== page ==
provide better information.
Luigsech ni Ifearnain, Calanais Nuadh, Calontir
From: corliss at hal.PHysics.wayne.EDU (David J. Corliss)
Subject: Stamford Bridge
Date: 1 Mar 1994 13:48:02 -0500
Why would any one ever build a bridge in B.F. East Riding of Yorkshire wider
than needed to get a wagon over the river? Stamford Bridge was probably about
five feet wide. This is a very adequate size for a single defender.
(Who really should know how wide the Bridge was, since he was wounded in the
battle there, but can not seem to remember. Maybe His Grace Sir Dag knows:
he was there too (on the wrong side). Anybody else?)
From: WISH at uriacc.uri.EDU (Peter Rose)
Subject: Re: Bridges
Date: 8 Dec 1994 23:47:37 -0500
I've been doing some poking around, and, remembering someone complaining
a while back about how our 'bridge battles' weren't good reproductions
because (a) there were rarely three bridges side by each, and
(b) our bridges are highway width, and ought to be narrower,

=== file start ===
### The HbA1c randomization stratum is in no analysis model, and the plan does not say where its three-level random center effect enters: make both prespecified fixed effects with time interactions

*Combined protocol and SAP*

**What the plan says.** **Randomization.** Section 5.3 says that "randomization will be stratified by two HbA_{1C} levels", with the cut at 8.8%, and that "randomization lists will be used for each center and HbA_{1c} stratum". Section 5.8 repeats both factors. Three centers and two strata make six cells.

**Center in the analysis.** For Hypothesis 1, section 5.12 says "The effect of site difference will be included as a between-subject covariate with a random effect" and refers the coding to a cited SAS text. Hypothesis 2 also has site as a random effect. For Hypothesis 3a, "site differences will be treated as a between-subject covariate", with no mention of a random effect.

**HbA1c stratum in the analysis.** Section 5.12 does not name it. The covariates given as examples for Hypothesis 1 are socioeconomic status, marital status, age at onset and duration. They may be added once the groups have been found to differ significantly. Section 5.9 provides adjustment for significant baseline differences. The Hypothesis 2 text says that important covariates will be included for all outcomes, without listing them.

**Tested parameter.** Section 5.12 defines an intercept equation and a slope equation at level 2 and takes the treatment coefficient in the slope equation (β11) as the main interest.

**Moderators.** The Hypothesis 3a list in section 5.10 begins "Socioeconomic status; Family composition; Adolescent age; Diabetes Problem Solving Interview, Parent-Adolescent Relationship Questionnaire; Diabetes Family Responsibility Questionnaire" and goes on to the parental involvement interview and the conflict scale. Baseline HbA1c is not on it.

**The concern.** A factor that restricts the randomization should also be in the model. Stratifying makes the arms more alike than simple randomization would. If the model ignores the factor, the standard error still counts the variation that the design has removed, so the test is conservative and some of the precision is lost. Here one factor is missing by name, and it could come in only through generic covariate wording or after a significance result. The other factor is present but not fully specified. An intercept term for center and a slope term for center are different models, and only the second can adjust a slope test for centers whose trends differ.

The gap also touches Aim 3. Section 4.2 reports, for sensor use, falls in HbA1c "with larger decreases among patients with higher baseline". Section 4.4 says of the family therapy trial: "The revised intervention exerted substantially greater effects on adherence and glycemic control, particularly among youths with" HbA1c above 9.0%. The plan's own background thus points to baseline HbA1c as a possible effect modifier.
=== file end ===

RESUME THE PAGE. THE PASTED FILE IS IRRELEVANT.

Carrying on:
I decided to make a few notes, along the way.
TG15H64 "A span of bridges" LoC 79-114295 :
Ponte d' Augusto at Narni
Built about 220BC, reconditioned about 27BC
500+ feet long, 110' above riverbed, 27' wide,
4 arches, from 53 to 106' spans. (!)
~180 BC 26' Peirs, (Thus probably something like 20' wide)
The Bridge at Ceret
(forgot to write down the estimated year of construction)
149' span, 13' wide. This bridge was described as remarkably
narrow, to the point where it's structurally failing because of it.
(The author is critical because the structure is falling apart after
a mere 2000 years....)
NA2515 P253 "the four books of architecture" Andrea Palladio LoC 64-18862
(Palladio was born in 1508)
Julius Caesar's bridge over the Rhine was apparently about 40' wide,
A bridge over the river Cismone, (a wooden trestle bridge, 100' span)
if drawn to scale, is about 15' wide.
A bridge over the Bassano, 180' in 5 spans. Width 26 feet.
(This was an oak, covern bridge, with collonades on both sides.)
A bridge at Rimino, in Flaminio, about 25' wide
A bridge at Vicenza, over Bacchiglione: about 25' wide
So anyway; after a superficial pass at the subject, it looks like